Words by Emily Fuller
The body is a vessel that often comes with the expectation that it should be unique in reflecting identity construction. Through today’s climate of social media in abundance, it increasingly feels as if our performance of presentation is being monitored and measured to have judgement passed upon it. In particular, there is a certain kind of tightrope that those who identify as women must balance – if we are not presenting ourselves as feminine enough then we are often dismissed as a woman deserving of power and we are not listened too. And what if we’re too feminine? Well, then we are undercut by the high-maintenance trope or we are accused of conforming to a system in which the patriarchy feeds off.
Coded expectations of femininity are pretty well established in the everyday, weighing implied pressures upon all of us. As someone who has nestled quite comfortably into my sense of self-expression with how I present myself to the world and also through my personal values, I find that I balance in this apparently dangerous territory. It thrills me to deck myself out in vivid flowery gowns and pile as much silver on my neck and wrists and fingers as my posture will take before I collapse under the weight of it. I rejoice in wearing glitter and flower crowns and crystals. I am like a baby bird that is attracted to shiny, beautiful things – feminine things, some might say. By the same token, I expend so much of my energy on reading feminist theory, as well as writing and expressing my own staunch convictions against a patriarchy that condemns all of us to the confined constricts of behaving ‘correctly’ under this power structure.
What I have found so interesting in my own journey of seeking and discovering my sets of values in this daunting world, is how much people around me struggle to accept this dualism of my being as I do not fit into the rigid binaries of femininity. After challenging something a customer had inappropriately ‘joked’ to me during a tedious day at work, he scoffed at me and muttered “you’re too pretty to be into that feminist stuff”. I have had fellow women question my choices of clothing, one even asking how I uphold my own values of feminism when I clearly conform to certain feminine ideals in the way I dress.
It is almost humorous, this paradox of self-expression. Women are celebrated and then torn down for expressing themselves in ways that are considered appropriately feminine. I am well aware that when I am presenting myself in a way that allegedly conforms to feminine ideals, I am afforded the time and energy of being listened to and taken more seriously then I would be if I did not – though this makes me feel very uneasy that it is dependent on how feminine I appear. I am aware of the praise I get from strangers and acquaintances for always looking beautiful in the way I dress. It is usually this same type of person who I make uncomfortable with my bold values and feminist pursuits, as I do not fit the mould of what a headstrong and free-thinking woman should look. The irony is that I feel as though sometimes I am not taken as seriously by those in the feminist community when I am presenting myself in such an ideologically feminine way as I am apparently conforming to constructs that have been placed upon me by the system that I am trying to fight against.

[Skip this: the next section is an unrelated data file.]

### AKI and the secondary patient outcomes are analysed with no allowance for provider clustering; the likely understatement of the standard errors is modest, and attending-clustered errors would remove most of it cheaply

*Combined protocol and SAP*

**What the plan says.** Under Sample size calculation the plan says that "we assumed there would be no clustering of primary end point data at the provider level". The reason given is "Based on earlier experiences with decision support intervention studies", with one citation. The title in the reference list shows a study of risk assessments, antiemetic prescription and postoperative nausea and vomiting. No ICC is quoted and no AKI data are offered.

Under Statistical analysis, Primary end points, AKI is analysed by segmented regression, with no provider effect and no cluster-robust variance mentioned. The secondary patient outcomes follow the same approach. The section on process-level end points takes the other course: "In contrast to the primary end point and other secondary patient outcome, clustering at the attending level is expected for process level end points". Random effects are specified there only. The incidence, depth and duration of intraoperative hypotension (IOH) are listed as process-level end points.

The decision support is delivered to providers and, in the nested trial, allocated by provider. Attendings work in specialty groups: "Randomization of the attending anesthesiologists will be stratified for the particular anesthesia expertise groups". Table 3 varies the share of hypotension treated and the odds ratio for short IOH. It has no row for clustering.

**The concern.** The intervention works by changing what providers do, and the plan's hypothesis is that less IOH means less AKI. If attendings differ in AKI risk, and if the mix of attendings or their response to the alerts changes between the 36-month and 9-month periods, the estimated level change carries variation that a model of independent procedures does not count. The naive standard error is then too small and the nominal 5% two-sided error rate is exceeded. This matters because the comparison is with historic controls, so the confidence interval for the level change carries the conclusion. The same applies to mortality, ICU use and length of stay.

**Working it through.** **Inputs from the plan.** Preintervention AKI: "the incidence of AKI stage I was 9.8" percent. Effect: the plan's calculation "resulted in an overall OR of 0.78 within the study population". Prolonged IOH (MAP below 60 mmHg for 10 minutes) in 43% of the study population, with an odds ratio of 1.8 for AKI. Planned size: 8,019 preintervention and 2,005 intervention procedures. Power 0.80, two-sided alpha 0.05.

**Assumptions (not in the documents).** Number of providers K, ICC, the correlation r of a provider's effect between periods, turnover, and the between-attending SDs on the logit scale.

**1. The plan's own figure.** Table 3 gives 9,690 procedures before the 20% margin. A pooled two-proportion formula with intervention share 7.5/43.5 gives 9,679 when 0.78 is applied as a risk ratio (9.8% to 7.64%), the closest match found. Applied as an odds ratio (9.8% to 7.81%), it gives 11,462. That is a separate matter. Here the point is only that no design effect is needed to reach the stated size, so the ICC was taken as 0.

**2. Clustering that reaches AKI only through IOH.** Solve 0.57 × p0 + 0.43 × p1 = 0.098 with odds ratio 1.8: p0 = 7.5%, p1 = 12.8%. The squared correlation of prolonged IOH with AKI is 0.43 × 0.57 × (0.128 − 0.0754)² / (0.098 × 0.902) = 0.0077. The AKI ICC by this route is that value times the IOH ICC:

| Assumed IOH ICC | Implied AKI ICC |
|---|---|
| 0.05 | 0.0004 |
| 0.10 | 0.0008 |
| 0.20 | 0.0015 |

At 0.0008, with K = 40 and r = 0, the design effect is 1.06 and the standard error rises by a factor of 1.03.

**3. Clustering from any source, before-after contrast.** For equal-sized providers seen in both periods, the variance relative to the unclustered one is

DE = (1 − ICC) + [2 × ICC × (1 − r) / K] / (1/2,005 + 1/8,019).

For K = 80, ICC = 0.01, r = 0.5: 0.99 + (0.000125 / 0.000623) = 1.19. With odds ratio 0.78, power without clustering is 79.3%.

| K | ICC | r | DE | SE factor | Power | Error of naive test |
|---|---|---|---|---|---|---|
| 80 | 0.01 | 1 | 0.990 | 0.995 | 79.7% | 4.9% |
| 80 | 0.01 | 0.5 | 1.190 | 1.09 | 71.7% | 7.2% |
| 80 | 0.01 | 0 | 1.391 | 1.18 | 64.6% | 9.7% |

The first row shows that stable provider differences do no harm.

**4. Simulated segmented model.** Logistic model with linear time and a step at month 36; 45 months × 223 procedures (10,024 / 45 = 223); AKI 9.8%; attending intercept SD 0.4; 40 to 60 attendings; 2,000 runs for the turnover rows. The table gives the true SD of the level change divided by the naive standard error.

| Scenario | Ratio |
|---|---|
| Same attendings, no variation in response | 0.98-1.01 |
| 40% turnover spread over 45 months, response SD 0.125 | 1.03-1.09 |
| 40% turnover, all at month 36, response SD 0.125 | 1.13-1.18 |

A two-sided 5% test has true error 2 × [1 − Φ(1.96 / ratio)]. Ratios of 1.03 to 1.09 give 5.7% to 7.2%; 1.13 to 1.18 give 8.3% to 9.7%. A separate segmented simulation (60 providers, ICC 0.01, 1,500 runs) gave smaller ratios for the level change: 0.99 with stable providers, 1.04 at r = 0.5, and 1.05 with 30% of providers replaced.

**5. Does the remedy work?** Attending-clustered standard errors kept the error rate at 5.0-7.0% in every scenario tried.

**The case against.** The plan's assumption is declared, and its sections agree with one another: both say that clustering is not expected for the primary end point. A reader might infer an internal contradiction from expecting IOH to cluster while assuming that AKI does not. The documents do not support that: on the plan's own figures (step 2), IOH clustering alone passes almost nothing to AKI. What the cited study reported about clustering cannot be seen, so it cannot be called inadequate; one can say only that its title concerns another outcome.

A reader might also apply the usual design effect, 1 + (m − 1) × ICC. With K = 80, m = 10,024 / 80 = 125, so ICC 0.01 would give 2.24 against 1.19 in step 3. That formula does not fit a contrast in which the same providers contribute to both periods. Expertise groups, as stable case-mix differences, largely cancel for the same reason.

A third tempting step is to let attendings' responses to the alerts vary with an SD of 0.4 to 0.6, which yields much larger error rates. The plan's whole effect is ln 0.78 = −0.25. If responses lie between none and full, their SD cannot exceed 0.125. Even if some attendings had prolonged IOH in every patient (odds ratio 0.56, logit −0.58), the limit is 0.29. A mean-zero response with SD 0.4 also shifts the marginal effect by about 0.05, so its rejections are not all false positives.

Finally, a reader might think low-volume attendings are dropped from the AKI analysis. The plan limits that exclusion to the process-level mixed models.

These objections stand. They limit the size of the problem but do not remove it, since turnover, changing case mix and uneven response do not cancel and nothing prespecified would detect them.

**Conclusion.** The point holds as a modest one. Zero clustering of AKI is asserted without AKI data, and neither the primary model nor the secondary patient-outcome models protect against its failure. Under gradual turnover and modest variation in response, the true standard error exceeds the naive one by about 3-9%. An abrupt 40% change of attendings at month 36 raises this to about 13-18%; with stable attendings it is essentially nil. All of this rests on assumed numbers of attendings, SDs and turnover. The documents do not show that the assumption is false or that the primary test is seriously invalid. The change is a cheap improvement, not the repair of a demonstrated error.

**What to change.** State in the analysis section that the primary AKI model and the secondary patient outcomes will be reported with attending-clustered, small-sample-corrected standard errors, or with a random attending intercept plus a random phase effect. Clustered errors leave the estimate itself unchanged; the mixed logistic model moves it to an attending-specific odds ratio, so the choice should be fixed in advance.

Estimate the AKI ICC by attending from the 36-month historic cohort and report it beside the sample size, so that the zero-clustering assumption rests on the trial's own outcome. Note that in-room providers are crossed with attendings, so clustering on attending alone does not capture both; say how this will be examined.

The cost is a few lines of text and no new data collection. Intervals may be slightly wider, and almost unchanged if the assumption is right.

There is a gross misconception that those who identify as women prescribe certain appearances for social and cultural approval – particularly by those who reside at the head of the table, men. Quite frankly, I am sick and tired of feeling like I have garnered a level of respect due to the way I dress, and am even more frustrated when I am discredited for it in the same breath. I do not want other women to see my image and think that is a exactly how they should be presenting themselves if they want to feel powerful and beautiful and respected in the world, because it is not why I choose to present myself in this way. The person I dress-up for each and every morning is myself (as corny as it sounds, but it is a cliché for a damn reason!) My external image of myself is an exact manifestation of my internal self, as I crave to utilise fashion as a primary source of my creativity where I can celebrate colours and texture and art. I make a conscious decision to dress in a way that makes me feel powerful and provides the confidence to exert my kindness, intellect and passion in my daily life. Your self-expression and relationship with femininity might look completely different to my own – but it still gives you that same feeling of empowerment. I will never stop recognising femininity in all its varying forms, because true conceptions of femininity should certainly celebrate our right to choice of self-expression and our individuality.
In his colossal work, Meditations, Marcus Aurelius claimed that “the soul attains her perfectly rounded form when she is neither straining out after something nor shrinking back into herself; neither disseminating herself piecemeal nor yet shrinking down in collapse; but is bathed in radiance which reveals to her the world and herself in their true colours”. For myself, his words ring absolutely true here, as I do not want the young women growing up in this world feeling like they need to shrink back into these rigid expectations of coded femininity in order to feel listened to and respected. Nor do I want them feeling like they have to reject these expressions of femininity in order to be accepted as a strong and empowered woman of the 21st century – particularly if they find resonance in these forms of femininity. I am a feminist and yet I love to wear things that society considers pretty – that does not make me more or less of a strong and intelligent woman, just as it shouldn’t undermine your identity as a woman of today.
Art by Olivia Buerki – @oliviabuerkidesign